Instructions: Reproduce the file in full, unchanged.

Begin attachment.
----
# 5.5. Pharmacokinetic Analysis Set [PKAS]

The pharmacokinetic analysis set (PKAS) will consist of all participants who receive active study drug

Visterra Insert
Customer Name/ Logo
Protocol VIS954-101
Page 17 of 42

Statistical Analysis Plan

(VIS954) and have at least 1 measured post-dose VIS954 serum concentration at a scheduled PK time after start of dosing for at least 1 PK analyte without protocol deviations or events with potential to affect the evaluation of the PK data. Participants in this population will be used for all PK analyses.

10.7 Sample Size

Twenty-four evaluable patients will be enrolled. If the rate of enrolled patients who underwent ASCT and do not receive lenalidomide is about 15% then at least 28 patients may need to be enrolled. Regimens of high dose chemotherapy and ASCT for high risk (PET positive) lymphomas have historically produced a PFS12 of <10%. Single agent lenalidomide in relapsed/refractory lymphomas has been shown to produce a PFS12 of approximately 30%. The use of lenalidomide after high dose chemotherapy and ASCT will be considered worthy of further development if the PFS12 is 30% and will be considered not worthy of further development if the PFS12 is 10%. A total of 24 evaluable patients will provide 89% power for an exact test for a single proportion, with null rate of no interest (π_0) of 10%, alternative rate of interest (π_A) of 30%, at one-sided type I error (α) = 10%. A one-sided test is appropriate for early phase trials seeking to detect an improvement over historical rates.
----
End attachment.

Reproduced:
# 5.5. Pharmacokinetic Analysis Set [PKAS]

The pharmacokinetic analysis set (PKAS) will consist of all participants who receive active study drug

Visterra Insert
Customer Name/ Logo
Protocol VIS954-101
Page 17 of 42

Statistical Analysis Plan

(VIS954) and have at least 1 measured post-dose VIS954 serum concentration at a scheduled PK time after start of dosing for at least 1 PK analyte without protocol deviations or events with potential to affect the evaluation of the PK data. Participants in this population will be used for all PK analyses.

10.7 Sample Size

Twenty-four evaluable patients will be enrolled. If the rate of enrolled patients who underwent ASCT and do not receive lenalidomide is about 15% then at least 28 patients may need to be enrolled. Regimens of high dose chemotherapy and ASCT for high risk (PET positive) lymphomas have historically produced a PFS12 of <10%. Single agent lenalidomide in relapsed/refractory lymphomas has been shown to produce a PFS12 of approximately 30%. The use of lenalidomide after high dose chemotherapy and ASCT will be considered worthy of further development if the PFS12 is 30% and will be considered not worthy of further development if the PFS12 is 10%. A total of 24 evaluable patients will provide 89% power for an exact test for a single proportion, with null rate of no interest (π_0) of 10%, alternative rate of interest (π_A) of 30%, at one-sided type I error (α) = 10%. A one-sided test is appropriate for early phase trials seeking to detect an improvement over historical rates.